By Carlo Muñoz - 03/27/13 05:27 PM EDT
"We don't have any intention to intervene militarily in Syria," NATO chief Anders Fogh Rasmussen said in a speech from the alliance's headquarters on Monday.
The United States, NATO and the rest of the international community "will send a unified and clear message" that a diplomatic strategy is the right one for Syria, he added, according to Reuters.
The alliance chief also dismissed comparisons between the ongoing Syrian conflict and the 2011 mission to provide U.S. and NATO armed support to the uprising in Libya.
That effort, dubbed Operation Unified Protector, ended with the death of longtime Libyan strongman Moammar Gadhafi.
The Libya action, according to Rasmussen, was backed by a United Nations mandate to protect Libyan civilians caught in the carnage and enjoyed widespread support from regional powers.
"None of these conditions are fulfilled in Syria," he said Wednesday. "There is no United Nations mandate, there is no call on NATO to intervene in Syria, even the opposition in Syria does not ask for a foreign military intervention."
Rasmussen's comments come a day after the White House rejected requests from Syrian rebel leader Moaz al Khatib to use U.S. air power to take out Syrian President Bashar Assad's fleet of warplanes.
NATO rejected al Khatib's demand to use the battery of Patriot missile defense systems in Turkey against government targets in Syria.
Washington approved the deployment of the missile defense systems to Turkey, to assist Ankara's effort to keep the Syrian war from bubbling over into the country.
Assad's forces have used jet fighters, as well as long-range artillery and other heavy weapons, in an attempt to bludgeon the Syrian opposition into submission.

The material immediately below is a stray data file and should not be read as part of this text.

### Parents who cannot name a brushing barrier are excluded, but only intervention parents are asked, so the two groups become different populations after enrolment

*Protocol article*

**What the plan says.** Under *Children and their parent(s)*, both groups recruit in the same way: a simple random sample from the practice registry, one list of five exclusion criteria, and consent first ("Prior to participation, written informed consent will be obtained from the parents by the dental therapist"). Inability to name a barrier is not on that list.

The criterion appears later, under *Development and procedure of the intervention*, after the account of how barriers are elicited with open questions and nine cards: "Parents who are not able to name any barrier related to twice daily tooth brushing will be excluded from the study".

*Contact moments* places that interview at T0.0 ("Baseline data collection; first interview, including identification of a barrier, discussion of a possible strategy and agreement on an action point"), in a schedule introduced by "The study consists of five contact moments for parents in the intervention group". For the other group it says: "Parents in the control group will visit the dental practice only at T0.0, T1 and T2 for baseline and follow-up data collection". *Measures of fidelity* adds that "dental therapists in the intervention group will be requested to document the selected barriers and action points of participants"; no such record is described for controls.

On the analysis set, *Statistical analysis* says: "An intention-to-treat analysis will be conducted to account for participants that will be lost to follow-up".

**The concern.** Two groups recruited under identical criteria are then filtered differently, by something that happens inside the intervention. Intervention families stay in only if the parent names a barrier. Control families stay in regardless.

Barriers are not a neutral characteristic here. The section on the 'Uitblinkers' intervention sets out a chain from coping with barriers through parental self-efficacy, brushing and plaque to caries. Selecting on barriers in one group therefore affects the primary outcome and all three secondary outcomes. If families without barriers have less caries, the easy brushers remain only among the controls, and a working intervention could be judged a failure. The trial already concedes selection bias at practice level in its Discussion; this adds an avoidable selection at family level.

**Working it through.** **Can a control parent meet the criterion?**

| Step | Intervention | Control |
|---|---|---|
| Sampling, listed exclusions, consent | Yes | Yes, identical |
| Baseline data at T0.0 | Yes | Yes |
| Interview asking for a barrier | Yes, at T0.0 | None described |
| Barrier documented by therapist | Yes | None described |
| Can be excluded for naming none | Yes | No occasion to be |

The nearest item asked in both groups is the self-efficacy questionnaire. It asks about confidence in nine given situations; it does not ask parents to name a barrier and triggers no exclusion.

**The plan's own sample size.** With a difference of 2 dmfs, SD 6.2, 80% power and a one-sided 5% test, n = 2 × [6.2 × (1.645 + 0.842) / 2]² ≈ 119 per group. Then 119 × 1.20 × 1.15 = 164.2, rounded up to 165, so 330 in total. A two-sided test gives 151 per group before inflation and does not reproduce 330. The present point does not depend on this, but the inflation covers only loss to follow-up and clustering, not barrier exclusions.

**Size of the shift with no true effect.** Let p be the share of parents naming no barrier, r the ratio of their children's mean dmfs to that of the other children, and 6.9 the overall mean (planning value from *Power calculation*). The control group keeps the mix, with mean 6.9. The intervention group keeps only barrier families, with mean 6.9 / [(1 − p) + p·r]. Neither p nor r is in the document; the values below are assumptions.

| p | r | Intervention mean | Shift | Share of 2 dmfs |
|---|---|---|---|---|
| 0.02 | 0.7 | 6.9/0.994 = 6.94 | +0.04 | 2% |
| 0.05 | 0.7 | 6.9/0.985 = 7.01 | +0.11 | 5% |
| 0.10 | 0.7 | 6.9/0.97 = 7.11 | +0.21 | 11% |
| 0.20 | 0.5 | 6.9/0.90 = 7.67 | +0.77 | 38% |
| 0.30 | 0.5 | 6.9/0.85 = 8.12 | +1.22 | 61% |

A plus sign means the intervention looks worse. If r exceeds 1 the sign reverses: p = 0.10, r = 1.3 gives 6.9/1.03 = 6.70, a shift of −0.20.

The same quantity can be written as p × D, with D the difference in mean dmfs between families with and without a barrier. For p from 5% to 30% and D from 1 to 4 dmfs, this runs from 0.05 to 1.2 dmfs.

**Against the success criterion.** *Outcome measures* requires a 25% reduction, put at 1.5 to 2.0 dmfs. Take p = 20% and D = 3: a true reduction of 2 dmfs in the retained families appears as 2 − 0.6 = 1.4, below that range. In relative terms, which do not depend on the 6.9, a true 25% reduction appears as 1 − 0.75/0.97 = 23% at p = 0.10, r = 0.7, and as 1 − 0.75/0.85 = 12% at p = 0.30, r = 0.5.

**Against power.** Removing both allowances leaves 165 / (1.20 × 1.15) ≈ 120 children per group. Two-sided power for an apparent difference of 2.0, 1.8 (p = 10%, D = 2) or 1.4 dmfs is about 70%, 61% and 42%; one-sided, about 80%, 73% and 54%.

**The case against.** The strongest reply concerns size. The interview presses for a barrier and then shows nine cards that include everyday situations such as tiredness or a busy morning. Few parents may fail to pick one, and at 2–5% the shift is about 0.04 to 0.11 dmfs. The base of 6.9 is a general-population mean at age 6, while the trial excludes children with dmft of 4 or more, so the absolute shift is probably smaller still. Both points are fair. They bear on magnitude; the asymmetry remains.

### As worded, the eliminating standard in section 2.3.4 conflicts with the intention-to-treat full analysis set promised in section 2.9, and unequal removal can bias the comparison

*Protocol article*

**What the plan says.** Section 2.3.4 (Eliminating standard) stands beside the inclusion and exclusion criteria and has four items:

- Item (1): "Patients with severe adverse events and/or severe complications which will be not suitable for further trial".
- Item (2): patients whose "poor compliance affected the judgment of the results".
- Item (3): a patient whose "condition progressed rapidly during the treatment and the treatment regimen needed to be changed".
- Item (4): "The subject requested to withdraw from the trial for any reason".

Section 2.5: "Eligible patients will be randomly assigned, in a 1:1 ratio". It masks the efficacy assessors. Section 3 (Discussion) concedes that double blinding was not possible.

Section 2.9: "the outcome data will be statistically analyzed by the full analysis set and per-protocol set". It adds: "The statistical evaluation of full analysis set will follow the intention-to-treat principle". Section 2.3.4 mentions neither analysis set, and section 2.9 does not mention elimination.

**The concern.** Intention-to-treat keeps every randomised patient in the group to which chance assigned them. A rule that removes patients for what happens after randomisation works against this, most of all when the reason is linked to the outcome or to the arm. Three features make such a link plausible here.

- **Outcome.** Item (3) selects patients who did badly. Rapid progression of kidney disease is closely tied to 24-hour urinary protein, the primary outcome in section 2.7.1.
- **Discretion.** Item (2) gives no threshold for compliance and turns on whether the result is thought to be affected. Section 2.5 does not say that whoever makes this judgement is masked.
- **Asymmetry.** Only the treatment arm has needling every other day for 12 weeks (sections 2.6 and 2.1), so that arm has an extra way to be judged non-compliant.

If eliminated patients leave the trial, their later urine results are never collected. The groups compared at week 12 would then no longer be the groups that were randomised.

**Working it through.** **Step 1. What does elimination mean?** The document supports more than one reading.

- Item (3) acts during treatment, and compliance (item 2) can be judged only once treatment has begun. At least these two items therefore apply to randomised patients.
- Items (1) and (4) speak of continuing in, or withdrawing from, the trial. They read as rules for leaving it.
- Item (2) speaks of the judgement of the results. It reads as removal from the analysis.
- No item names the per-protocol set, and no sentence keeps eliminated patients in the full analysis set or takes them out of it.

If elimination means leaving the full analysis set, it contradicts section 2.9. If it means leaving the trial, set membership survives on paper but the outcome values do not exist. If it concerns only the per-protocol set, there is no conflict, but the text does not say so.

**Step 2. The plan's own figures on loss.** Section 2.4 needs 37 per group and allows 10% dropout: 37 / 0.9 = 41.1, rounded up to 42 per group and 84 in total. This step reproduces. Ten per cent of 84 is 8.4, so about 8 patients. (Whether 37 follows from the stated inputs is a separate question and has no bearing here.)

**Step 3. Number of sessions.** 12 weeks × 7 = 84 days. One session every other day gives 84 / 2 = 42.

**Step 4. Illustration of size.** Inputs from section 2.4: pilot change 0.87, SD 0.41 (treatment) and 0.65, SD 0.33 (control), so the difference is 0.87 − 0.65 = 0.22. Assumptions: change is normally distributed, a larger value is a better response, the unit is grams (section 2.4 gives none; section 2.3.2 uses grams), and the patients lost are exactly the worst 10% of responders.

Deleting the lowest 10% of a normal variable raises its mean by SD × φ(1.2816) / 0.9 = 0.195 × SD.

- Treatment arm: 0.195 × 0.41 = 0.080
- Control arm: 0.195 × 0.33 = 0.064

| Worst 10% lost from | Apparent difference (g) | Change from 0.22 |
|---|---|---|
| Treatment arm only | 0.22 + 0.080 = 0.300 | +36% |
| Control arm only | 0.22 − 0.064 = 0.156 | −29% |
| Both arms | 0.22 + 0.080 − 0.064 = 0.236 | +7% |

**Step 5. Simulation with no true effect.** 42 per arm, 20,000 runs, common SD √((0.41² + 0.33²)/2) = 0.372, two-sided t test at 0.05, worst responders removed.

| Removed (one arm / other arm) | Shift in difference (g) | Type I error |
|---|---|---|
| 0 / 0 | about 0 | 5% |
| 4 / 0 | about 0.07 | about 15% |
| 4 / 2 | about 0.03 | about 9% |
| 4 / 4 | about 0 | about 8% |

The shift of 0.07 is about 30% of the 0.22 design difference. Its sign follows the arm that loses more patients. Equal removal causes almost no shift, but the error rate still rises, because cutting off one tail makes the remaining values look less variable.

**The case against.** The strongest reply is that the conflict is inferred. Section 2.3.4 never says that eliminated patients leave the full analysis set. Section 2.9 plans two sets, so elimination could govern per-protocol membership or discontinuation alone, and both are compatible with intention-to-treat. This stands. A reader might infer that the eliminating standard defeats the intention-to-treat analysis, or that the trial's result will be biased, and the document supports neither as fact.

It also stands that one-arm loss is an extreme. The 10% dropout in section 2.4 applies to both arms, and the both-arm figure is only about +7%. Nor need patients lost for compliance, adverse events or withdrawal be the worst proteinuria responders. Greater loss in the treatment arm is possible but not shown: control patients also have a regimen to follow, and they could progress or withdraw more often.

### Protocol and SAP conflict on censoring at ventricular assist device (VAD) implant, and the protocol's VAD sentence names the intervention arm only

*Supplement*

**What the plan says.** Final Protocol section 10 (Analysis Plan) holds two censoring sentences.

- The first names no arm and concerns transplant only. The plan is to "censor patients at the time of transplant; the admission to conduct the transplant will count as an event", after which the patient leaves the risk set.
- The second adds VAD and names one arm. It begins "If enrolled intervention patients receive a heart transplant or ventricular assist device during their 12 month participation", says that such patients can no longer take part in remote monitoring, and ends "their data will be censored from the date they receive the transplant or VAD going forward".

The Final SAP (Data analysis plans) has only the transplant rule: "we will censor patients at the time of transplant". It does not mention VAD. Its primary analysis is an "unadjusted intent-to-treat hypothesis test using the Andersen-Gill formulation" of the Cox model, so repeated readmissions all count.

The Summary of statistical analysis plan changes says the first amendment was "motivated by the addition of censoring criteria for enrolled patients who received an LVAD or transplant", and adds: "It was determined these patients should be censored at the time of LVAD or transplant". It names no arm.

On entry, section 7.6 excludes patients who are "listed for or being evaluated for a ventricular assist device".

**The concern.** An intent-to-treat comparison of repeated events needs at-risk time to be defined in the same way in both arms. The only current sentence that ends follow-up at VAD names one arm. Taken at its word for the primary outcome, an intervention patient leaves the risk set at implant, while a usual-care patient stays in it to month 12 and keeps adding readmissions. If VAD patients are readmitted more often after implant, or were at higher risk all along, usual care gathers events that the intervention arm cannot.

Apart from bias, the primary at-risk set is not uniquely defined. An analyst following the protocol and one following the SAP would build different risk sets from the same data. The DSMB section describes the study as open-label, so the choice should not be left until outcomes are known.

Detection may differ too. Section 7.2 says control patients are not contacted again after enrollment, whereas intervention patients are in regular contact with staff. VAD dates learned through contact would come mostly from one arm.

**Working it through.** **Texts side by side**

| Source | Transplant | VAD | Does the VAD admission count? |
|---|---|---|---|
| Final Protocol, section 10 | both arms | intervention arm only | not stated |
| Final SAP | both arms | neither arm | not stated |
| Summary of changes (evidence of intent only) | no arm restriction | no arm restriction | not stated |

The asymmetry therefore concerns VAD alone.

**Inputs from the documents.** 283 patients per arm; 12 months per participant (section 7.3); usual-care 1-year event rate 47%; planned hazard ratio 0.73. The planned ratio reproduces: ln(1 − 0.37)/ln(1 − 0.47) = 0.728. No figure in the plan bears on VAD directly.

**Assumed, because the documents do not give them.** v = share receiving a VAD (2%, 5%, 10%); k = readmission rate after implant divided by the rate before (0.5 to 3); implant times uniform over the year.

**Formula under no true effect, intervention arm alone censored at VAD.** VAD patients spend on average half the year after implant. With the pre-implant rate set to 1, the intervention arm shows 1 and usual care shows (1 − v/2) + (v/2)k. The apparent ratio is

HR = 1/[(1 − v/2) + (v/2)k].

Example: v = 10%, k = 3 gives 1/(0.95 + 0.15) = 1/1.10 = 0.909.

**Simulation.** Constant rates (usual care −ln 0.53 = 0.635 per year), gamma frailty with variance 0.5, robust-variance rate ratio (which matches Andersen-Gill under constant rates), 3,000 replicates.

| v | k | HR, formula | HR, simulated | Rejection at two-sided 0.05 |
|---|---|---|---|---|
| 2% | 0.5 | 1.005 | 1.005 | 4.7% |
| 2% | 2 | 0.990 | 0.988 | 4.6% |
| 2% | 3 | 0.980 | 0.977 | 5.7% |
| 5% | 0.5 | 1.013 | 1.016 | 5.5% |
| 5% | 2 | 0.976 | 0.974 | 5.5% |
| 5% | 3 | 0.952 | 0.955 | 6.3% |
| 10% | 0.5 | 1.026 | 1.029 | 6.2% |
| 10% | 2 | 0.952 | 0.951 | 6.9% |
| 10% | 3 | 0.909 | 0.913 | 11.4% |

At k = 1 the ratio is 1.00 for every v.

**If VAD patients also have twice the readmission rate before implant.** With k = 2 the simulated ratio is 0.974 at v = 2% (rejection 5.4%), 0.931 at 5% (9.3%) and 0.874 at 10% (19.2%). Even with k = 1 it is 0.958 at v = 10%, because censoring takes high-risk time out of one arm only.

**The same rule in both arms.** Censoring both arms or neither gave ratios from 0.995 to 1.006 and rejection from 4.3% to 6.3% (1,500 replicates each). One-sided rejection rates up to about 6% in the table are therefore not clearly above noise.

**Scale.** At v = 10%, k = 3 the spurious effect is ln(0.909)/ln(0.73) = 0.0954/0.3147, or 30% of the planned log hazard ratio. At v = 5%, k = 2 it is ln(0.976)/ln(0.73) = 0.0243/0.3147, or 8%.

However, rebel forces based in Aleppo and Homs have battled back over the past two years, taking the fight to Assad's doorstep in Damascus.
But al Khatib and other rebel leaders claim they cannot make their final push to topple the Assad regime without military support from Western powers, including the United States.
That argument has begun to garner a number of supporters on Capitol Hill from both sides of the aisle in recent weeks.
Last week, Senate Armed Services Committee chief Sen. Carl Levin (D-Mich.) joined with Senate Republicans, demanding Obama take military action to end the Syrian conflict.
Previously, the influential Democrat had backed the administration’s strategy of using sanctions and diplomacy to end the conflict.
Specifically, Levin and Sen. John McCain (R-Ariz.) pressed the Obama administration to establish a “safe zone” along the Turkey-Syria border for Syrian refugees, using the Patriot missiles to defend the zone against Assad's jets.
American and allied warplanes must also begin conducting “precision airstrikes” against Assad's network of anti-aircraft defenses in Syria, Levin and McCain argued.
Finally, the lawmakers recommended that the administration provide more "tactical intelligence" to rebel forces in Syria, as well as more medical and humanitarian supplies.
“We believe there are credible options at your disposal, including limited military options, that would require neither putting U.S. troops on the ground nor acting unilaterally,” the lawmakers wrote.
On Tuesday, Pentagon press secretary George Little brushed aside such demands, saying "the [White House] policy remains very clear" in its continued dedication to a peaceful, diplomatic solution to the civil war in Syria.